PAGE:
The next question is what the segue from application of sustainable technologies to holistic integration looks like. What aesthetic should the sustainable movement promote? Is the look of ‘sustainability’ a prescriptive aesthetic that can be repeated throughout the world, or is it something else entirely? How do we marry the ideals of beauty and sustainable functionality? A good example of how technology and aesthetics blend seamlessly is the Institute du Monde Arabe by Jean Nouvel in Paris. This Arab World Institute seeks to cultivate relationships between France and Arab world, particularly in the areas of science and technology. With the institute’s purpose in mind, it is fitting that Nouvel chose a highly technical solution to filter the light entering the building. A series of mechanized ocular apertures create a beautifully functional geometric solar screen that is reminiscent of traditional Islamic architecture. Nouvel’s design was inspired by traditional form, current need, cutting edge technology, and a broader sustainable goal. The result is a well received, functional, and beautiful piece of architecture. Keeping examples such as these in mind, how can we push the envelope on the aesthetics of sustainability so that architectural form can be free to respond to its environment more adeptly? Instead of just boxes and gabled roofs, maybe we begin to see geodesic domes with each panel collecting solar power, sweeping concrete forms with fiber optic PV collectors embedded as aggregates, or even draped fabrics that act as air filters and sun shades. The Solar Decathlon should aim to push the envelope concerning sustainable design aesthetics by encouraging the research and development of innovative technologies that solve a specific regional problem.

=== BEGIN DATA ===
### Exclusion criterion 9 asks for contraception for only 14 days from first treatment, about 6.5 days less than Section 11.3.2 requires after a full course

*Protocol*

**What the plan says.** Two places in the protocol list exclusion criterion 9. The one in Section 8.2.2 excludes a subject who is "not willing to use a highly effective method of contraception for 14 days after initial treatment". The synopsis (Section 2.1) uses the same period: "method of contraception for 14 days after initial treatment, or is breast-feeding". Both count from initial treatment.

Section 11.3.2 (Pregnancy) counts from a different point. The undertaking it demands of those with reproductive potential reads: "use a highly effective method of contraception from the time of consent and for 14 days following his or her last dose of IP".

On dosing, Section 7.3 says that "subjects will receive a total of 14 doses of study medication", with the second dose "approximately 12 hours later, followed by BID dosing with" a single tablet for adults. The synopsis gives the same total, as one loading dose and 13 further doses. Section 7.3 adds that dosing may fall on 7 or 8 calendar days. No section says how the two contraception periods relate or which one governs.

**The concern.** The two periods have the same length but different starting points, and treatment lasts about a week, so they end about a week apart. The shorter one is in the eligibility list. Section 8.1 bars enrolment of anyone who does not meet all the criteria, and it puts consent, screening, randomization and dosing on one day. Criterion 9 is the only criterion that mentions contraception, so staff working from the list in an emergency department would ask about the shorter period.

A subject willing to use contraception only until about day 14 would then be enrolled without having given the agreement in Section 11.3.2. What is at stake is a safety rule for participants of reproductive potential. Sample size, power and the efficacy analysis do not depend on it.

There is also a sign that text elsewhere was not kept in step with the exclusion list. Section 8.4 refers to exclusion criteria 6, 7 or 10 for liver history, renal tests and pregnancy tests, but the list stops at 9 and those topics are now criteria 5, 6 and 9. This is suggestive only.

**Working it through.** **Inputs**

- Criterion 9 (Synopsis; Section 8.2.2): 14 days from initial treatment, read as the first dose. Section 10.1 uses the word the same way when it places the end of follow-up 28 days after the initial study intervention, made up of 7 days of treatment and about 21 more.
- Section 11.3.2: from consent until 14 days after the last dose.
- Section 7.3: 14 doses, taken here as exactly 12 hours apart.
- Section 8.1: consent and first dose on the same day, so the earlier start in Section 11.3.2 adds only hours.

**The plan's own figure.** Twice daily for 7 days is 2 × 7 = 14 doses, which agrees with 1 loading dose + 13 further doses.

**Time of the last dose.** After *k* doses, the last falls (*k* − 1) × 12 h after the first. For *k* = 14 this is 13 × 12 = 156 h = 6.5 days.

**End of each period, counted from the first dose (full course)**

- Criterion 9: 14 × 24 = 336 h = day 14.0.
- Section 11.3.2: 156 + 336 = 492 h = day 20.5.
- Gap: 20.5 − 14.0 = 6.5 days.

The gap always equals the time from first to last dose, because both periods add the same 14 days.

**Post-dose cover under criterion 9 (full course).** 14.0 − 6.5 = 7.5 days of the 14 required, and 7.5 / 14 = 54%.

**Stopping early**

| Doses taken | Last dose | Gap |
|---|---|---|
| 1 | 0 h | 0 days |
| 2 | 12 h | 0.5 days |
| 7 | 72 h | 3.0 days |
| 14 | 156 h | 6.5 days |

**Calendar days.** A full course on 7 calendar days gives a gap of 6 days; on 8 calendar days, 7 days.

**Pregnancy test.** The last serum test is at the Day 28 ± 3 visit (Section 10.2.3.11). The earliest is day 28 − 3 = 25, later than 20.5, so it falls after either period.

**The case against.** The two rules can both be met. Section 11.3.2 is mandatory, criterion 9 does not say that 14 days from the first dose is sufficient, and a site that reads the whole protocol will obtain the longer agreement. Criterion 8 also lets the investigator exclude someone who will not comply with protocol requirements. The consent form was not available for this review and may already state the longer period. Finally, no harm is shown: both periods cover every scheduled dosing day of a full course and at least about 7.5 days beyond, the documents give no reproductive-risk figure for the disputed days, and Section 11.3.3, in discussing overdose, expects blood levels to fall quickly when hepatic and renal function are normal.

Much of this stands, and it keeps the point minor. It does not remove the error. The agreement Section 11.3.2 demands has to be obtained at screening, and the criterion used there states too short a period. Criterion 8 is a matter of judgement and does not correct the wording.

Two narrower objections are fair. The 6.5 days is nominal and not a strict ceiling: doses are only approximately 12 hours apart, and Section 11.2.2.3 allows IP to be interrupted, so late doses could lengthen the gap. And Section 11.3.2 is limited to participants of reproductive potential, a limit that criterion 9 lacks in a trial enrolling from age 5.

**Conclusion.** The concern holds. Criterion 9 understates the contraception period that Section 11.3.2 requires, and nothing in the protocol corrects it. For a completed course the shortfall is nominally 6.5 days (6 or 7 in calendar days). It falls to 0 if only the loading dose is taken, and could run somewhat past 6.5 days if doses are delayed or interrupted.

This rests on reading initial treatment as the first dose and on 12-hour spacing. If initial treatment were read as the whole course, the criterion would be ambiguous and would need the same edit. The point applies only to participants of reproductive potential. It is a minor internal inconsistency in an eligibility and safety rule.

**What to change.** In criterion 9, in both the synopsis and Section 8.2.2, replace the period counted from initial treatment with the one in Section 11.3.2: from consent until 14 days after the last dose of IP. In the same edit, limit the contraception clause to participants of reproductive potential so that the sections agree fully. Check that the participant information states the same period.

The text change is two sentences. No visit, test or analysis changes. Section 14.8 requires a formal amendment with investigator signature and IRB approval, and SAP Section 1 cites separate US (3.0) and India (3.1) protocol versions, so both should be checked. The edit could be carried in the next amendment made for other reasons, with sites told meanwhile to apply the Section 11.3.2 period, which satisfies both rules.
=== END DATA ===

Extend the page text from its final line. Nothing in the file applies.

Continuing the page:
I would argue that sustainability is not a movement defined by a singular design aesthetic. While the current focus is myopically centered on technological systems, the heart of true sustainable design lies in responding to regional inspirations. The Victoria University of Wellington from New Zealand represented their region well through the use of sheep’s wool as an insulation product. Wool is one of their largest agricultural industries, so it is appropriate that the local economy would drive the design. Sustainability as a movement is not defined by technology, but rather the micro influences of each region’s craftsmen, traditions, available materials and specific site considerations. True sustainable design will never look the same; the generic opaque glass with metal louvers and over-done ipe wood siding should not be a universal indicator of sustainability. I myself am guilty of selecting the same materials I see around me – after all, it is the popular thing to do and an easy way to please consumers. But what if we provide consumers with more choices? What if instead of following the trends, we created them?